industry—but that’s kind of beautiful. That sort of thing
can herald a real golden age. And it weeds out the musicians and even
the fans who aren’t really committed, because it just won’t
leave any room for them. So I think it’ll only be those who are
really dedicated to wanting it and to loving their fans and loving the
process even when it’s really hard and being willing to make a
living wage as a musician, instead of assuming that if you play the
right cards you’ll finally get that stretch limousine and be snorting
coke off a hooker’s ass. The sooner that image disappears the
better off we’ll be. [laughs] People need to realize that it’s
just like a job—if you want to be a hard working musician people
will love you and take care of you, but it really is work. It’s
not like if you work hard enough you get to not have to work; it’s
that if you work hard enough you get to keep working! [laughs]
The reward isn’t getting to slack off later; it’s to be
able to make a living doing—well, work, but work that you really
Yeah, exactly. You know, I think that’s going to change. I mean,
I think what it means to be a musician, what it means to be a rock star,
what it means to be a successful musician and artist… I think
it’s gonna change completely. I think it’s going to become
much more realistic. I think it kind of turned into a cartoon for a
while, and now it’ll hopefully back down. And I think that’ll
be great for the art and for everybody.
I think there’s a chance we might see a second coming of the
punk/DIY aesthetic—which has never really fully gone away, but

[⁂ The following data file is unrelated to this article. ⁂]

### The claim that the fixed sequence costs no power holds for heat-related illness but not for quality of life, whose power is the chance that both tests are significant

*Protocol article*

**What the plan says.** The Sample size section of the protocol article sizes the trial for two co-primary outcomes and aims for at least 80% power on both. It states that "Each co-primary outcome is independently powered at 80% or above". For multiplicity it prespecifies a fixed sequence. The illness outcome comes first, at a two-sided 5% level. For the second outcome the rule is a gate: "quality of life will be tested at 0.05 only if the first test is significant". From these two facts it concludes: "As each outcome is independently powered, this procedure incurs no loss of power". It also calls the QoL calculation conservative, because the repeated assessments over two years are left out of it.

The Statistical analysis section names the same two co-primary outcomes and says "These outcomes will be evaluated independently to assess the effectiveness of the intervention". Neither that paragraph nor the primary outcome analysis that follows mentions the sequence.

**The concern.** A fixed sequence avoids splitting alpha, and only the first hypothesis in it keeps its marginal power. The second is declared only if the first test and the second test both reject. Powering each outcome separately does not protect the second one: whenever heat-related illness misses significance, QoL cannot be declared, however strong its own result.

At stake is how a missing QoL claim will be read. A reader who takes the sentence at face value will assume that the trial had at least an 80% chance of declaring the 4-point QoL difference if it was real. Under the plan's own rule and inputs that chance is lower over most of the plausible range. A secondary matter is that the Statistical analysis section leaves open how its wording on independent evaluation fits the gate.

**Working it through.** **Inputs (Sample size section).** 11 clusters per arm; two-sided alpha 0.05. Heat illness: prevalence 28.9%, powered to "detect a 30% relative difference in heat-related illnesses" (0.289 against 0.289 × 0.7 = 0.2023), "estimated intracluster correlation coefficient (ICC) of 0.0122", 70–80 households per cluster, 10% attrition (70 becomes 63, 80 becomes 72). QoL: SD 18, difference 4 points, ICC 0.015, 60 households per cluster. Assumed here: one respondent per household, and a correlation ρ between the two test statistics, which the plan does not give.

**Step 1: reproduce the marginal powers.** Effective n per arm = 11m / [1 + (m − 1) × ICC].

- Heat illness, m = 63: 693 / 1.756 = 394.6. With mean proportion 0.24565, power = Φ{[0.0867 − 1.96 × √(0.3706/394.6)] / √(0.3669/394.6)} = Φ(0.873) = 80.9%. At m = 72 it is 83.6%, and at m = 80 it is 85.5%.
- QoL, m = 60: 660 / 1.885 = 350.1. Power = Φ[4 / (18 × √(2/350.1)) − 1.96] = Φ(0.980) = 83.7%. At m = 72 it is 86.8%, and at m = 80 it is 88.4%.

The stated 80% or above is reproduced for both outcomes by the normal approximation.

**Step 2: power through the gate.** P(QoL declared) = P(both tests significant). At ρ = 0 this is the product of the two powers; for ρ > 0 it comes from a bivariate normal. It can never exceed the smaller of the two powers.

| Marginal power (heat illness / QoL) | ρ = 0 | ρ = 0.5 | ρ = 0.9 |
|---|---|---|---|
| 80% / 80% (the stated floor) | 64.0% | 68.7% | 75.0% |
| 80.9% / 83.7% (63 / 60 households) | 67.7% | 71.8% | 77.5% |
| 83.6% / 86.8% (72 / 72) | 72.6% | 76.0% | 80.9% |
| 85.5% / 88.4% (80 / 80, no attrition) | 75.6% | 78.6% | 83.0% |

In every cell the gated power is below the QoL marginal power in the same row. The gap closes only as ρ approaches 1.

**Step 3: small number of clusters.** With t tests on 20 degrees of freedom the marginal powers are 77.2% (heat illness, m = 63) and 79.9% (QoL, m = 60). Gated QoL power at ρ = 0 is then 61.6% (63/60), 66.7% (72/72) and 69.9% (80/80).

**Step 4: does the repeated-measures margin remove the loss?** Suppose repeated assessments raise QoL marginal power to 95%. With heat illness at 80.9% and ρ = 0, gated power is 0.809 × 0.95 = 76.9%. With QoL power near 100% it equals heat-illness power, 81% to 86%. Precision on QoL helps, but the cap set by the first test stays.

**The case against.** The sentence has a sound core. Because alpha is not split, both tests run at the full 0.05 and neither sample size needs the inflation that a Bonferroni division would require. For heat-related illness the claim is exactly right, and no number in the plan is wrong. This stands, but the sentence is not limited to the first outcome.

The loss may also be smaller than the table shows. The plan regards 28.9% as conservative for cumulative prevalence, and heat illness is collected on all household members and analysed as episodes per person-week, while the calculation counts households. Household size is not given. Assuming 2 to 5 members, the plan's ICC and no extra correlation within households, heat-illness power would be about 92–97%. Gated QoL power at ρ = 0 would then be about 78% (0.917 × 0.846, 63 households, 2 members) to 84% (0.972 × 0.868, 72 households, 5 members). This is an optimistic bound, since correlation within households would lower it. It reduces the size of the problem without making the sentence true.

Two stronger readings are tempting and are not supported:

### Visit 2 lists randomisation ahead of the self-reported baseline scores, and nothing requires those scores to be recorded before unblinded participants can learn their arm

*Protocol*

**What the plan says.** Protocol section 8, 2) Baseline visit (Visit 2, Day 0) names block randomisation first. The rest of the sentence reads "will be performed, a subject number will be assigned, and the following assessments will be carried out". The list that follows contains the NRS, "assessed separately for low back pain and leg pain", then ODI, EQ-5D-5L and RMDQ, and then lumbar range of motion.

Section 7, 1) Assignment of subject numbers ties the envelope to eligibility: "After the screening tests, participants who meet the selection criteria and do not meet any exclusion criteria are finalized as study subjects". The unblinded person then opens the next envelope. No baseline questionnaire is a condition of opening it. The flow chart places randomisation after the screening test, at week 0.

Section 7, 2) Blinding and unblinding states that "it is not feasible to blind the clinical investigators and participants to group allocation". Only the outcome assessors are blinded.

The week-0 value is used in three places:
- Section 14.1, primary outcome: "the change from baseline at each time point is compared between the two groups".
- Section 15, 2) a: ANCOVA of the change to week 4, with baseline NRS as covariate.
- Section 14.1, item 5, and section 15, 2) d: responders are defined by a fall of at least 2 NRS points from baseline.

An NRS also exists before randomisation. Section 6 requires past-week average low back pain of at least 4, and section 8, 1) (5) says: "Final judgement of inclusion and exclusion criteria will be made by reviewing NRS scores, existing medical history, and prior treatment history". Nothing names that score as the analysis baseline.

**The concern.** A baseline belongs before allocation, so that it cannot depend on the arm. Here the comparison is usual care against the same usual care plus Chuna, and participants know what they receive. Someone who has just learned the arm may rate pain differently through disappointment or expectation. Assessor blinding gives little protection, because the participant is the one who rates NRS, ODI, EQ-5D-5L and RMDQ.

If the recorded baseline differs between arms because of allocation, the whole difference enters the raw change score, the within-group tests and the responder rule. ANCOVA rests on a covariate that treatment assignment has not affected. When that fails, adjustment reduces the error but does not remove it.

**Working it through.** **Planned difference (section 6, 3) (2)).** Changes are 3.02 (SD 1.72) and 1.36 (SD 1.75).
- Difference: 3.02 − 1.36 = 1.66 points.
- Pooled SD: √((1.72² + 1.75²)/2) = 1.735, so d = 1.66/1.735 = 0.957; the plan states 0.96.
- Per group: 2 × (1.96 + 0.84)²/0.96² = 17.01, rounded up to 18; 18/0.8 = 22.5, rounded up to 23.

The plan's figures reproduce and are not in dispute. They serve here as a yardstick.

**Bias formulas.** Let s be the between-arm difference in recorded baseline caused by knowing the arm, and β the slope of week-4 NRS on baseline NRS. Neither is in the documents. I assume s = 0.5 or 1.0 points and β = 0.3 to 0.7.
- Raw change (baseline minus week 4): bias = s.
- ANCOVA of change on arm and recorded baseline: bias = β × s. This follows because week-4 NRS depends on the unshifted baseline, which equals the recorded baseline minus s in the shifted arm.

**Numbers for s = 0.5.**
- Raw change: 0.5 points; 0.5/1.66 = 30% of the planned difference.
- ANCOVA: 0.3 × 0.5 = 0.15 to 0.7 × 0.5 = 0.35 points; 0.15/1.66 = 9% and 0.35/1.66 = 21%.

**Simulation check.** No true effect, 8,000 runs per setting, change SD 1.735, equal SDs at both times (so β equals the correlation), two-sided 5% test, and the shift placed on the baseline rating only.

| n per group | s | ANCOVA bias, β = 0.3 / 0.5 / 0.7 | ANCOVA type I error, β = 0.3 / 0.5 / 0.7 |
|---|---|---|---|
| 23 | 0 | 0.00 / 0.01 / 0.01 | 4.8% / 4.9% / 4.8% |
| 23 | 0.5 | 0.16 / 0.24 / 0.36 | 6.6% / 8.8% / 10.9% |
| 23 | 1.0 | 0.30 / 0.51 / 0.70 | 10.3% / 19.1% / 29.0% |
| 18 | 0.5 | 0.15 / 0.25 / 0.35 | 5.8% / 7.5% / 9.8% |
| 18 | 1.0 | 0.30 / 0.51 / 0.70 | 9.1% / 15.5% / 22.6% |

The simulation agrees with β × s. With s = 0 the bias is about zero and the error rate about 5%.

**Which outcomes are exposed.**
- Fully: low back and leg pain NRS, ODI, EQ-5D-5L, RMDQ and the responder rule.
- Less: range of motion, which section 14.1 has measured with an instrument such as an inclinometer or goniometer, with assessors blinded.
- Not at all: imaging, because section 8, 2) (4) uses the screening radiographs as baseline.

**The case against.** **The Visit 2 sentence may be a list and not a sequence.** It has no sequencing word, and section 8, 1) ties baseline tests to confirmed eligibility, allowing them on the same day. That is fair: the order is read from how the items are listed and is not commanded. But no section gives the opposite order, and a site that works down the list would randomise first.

I think we might see it coming back in a bigger way now because that’s
what has to happen if you want the community to keep going.
Another artist known for having a good relationship with her fans is
Margaret Cho, whom I know you’re friends with. Didn’t you
tour together recently?
Yeah, we’ve done a bunch of different things together. We did
the True Colors tour together, and she was on the last Dresden Dolls
DVD, and we just stopped by SXSW together because we both share the
same publicist now. We have a lot in common, is what we keep finding.
[laughs] And, you know, that’s one of the things I’ve been
loving about my life recently: finding and capturing and nurturing these
relationships with people you’d never thought you’d find.
You move through this lifestyle thinking that it’s only you, and
how could anyone else possibly understand the weird, complex, strange
problems of your life? And then you meet people like Neil and Margaret.
[laughs] And I praise, uh, I praise Jesus that I’ve finally begun
to find my own freaky little family. They’re people all invariably
like each other, too, which is really fun. There’s something wonderful
about that, especially when they aren’t musicians. Neil and Margaret
and I, if we had anything in common it would really be that we love
our fans and we love nurturing them and that can be a real bonding experience.
That and the fact that you all have similarly off-color aesthetics.
Yeah, we’re all weirdos. [laughter]
Exactly. That’s probably the easiest way to bond with someone.
Yeah. Yeah, there’s definitely been a sense of “weirdos
unite”, and strangely a lot of that’s been happening over
Twitter, which is really awesome because not everybody knows about it
yet, and I think it’s just reaching that critical point where
it might tip and fall over.
It feels like it came out of nowhere and completely changed the internet.
Well, it still kind of has the feeling of being like a clubhouse. You
know, not everyone is on it yet. And I’ve just had so much fun
fucking around and seeing what’s possible, you know? I had an
entire party spontaneously two Friday nights ago where I was supposed
to be packing because I was going away, and I made one joke about calling
all the people on their computers on Friday night to order, and after
two hours I had gotten no work done and I had not cleaned my apartment
and I had gotten thousands of people following the party on the internet
and I made these cool T-shirts! As I pointed out to a journalist earlier
today, I made more on the sale of those T-shirts than I have all year
in record sales! [laughs]